The hospital, which has its own liquid oxygen storage, has been using bottled oxygen after it ran out of liquid oxygen, it normally uses, a week ago. The supply of liquid oxygen has stopped due to the restriction in export by India.
It used to use two cylinders of oxygen per day in normal times but now it needs 400 cylinders a day.
The National Trauma Center, which also has its own liquid oxygen tank, said that due to a halt in supply from India, it has been using bottled oxygen.
“We are told that India has lifted restrictions on oxygen export and a tanker carrying liquid oxygen has left Birgunj for Kathmandu,” Poudel, director at the Center, told the Post.
But for most of the hospitals in Kathmandu, it is oxygen cylinders that they have to depend on.
Shankar Oxygen Gas Pvt Ltd said over 30 hospitals have sent their cylinders for refilling.
There are plans to import 20,000 cylinders from China but again, they will not arrive overnight.
The government is taking delivery of 400 oxygen cylinders it is receiving as grant assistance from China and a Nepal Airlines aircraft is flying to Beijing on Monday to get them.
“The cylinders will have a combined weight of 27 tonnes which is enough for a plane to carry,” Dim Prasad Poudel, managing director at the Nepal Airlines, told the Post.
China is providing 3,500 cylinders along with 10 ventilators on grant, according to D.B. Chhetri, under secretary at Nepal's Finance Ministry
“After the 400 oxygen cylinders arrive, China will have 1,600 cylinders ready for delivery in the next two weeks,” Chhetri, who oversees economic cooperation with China at the ministry, told the Post. “The government will send planes again to get the remaining cylinders as per the decision of bringing 2,000 cylinders by air.”
According to him, the remaining 1,500 cylinders will be brought by land route as per the agreement with China.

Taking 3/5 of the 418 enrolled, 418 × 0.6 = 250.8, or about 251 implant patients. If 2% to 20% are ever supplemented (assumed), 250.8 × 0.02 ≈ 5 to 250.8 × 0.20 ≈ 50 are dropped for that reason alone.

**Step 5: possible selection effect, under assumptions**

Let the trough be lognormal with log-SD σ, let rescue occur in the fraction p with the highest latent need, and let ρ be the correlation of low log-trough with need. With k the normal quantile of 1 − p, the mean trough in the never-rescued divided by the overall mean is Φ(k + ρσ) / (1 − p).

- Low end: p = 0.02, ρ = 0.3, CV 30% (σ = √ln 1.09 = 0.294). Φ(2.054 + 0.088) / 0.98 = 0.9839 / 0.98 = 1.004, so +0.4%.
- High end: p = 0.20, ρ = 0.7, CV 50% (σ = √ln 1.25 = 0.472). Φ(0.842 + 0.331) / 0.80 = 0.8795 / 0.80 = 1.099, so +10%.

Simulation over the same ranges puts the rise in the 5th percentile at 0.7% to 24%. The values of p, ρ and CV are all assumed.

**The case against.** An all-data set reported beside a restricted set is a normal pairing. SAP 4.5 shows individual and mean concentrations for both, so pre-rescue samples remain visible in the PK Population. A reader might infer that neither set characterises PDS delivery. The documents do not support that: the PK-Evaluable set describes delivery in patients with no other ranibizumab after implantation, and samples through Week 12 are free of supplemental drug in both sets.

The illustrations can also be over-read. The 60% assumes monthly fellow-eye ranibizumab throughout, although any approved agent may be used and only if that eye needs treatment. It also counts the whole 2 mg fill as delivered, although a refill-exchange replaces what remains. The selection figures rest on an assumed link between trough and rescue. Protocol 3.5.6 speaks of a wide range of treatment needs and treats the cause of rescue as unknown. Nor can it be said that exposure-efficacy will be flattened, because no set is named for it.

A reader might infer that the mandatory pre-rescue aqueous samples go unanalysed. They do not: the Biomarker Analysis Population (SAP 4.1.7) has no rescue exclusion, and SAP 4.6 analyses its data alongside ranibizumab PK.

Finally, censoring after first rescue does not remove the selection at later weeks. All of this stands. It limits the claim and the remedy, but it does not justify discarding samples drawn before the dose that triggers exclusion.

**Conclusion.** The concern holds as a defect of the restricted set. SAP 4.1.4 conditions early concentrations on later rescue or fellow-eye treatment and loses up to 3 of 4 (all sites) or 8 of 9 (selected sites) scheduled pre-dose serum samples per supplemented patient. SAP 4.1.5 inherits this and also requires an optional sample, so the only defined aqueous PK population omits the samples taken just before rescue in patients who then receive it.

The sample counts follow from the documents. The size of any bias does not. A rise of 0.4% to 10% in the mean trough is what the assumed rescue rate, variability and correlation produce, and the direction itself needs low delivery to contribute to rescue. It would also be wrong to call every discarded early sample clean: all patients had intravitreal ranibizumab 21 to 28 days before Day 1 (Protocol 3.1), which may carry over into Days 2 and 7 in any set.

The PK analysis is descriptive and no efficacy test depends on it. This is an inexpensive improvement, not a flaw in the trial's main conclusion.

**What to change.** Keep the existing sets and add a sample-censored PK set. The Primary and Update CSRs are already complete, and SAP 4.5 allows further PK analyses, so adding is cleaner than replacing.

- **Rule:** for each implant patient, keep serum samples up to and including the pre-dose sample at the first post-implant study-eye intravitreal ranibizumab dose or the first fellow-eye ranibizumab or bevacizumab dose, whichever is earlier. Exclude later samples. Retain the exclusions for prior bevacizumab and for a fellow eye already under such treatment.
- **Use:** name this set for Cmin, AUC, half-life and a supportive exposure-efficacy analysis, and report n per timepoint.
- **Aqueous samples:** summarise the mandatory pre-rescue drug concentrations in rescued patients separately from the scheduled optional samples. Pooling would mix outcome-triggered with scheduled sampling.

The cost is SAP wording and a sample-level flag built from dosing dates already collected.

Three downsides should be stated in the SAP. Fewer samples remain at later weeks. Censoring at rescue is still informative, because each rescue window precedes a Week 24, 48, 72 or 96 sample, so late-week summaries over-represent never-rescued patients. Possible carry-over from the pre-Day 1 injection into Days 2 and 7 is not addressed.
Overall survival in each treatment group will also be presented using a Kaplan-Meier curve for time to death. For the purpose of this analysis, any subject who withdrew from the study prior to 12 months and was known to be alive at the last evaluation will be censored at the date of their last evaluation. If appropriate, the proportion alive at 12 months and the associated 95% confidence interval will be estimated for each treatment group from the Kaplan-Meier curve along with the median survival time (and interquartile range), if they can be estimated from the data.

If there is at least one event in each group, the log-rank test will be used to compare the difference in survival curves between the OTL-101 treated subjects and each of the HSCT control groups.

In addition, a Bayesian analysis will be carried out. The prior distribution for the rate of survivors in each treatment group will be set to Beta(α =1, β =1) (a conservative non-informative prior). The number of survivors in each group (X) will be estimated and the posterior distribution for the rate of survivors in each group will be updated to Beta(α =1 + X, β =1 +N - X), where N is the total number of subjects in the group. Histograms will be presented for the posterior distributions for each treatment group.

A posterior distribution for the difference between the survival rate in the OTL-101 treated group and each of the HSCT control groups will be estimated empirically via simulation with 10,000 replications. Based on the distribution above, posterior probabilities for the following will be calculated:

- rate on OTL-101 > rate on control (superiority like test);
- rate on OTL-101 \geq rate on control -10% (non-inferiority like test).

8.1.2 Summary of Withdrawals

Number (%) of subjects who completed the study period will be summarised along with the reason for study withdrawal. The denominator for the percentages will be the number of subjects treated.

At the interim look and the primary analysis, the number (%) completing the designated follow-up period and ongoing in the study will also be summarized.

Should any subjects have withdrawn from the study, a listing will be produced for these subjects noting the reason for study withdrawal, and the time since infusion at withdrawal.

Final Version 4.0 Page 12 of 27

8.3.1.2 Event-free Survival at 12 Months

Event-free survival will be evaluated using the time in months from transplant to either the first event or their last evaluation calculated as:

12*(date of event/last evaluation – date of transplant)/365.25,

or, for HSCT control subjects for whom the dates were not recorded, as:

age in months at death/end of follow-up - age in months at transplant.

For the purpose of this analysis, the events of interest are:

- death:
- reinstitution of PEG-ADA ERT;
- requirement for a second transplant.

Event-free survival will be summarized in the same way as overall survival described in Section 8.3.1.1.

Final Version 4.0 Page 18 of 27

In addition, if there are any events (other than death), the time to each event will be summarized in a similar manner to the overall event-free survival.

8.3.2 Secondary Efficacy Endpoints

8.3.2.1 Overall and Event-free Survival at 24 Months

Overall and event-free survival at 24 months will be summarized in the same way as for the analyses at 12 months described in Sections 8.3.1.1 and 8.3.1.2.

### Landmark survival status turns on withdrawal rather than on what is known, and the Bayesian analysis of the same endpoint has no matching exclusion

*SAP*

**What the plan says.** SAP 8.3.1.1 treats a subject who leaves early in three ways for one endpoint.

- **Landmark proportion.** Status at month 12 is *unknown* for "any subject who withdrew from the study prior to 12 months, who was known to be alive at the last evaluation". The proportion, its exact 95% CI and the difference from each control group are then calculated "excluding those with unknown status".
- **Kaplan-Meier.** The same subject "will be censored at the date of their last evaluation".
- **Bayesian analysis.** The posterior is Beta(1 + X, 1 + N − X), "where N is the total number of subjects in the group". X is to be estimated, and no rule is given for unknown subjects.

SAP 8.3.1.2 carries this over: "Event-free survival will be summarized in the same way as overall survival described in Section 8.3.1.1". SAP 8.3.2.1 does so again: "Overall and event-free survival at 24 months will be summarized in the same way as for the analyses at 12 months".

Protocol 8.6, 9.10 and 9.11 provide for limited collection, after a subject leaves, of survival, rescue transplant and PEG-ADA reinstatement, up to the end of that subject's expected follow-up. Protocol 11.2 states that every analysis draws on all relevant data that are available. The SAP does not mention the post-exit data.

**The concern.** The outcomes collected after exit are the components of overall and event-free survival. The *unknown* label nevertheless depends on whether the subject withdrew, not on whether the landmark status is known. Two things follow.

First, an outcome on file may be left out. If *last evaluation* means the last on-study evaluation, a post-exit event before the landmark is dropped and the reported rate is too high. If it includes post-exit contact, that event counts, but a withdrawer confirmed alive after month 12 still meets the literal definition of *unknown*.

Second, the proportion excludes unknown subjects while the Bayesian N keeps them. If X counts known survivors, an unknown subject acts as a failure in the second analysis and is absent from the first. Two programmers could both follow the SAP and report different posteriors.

“The Chinese side will deliver these oxygen cylinders at the Rasuwagadhi border point and Nepal will receive them there in the next three weeks,” he added.
Cylinders could not be delivered immediately due to a mismatch of cylinders’ valves in Nepal and those available in the Chinese market and new valves needed to be designed and manufactured, according to Chettri.
Even though Nepal had sought 20,000 cylinders from China in grant assistance, officials said it is not clear whether China would provide all of them in grant or Nepal will have to pay for them.
Meanwhile, hospitals in Nepal are scrambling.
Alka Hospital in Lalitpur Friday evening issued a notice saying that it would not admit new patients due to lack of oxygen.
“The problem is not only of our hospital but all private hospitals in the Kathmandu Valley,” Kumar Thapa, chairman of the Hospital told the Post. “But other hospitals have not said so publicly.”
Thapa, who is also the senior vice-president of the Association of Private Health Institution Nepal, said that his hospital too needs over 200 oxygen cylinders a day, of which it produces 30, but the bottlers have not been able to supply as per the demand.
And more people continue to get infected and die of Covid-19 complications.
Nepal on Saturday recorded 8,287 new cases from the 17,315 polymerase chain reaction tests and 131 from 989 antigen tests. The country recorded 53 deaths. The death toll has reached 3,632. Active cases stand at 83, 493.
“Of the total tests performed in our hospital, the positivity rate is over 60 percent today,” Rajbhandari, director at the Sukraraj Hospital, told the Post.
Nationally, the positivity rate on Saturday was 48 percent, a record.
Authorities feel helpless.
“I feel completely hopeless,'' Dr Samir Adhikari, joint spokesperson at the Health Ministry told the Post. “Luckily we could arrange some cylinders and prevent a disaster at Kist Hospital. Situation is more or less similar in all hospitals of the Valley.”
Adhikari, who had been aware of the situation at Kist Hospital for the last three days, had been depressed due to his failure to arrange oxygen and the looming disaster.
“Situation has already gone out of control and the Health Ministry alone cannot do everything,” Adhikari said.
(Prithvi Man Shrestha contributed reporting.)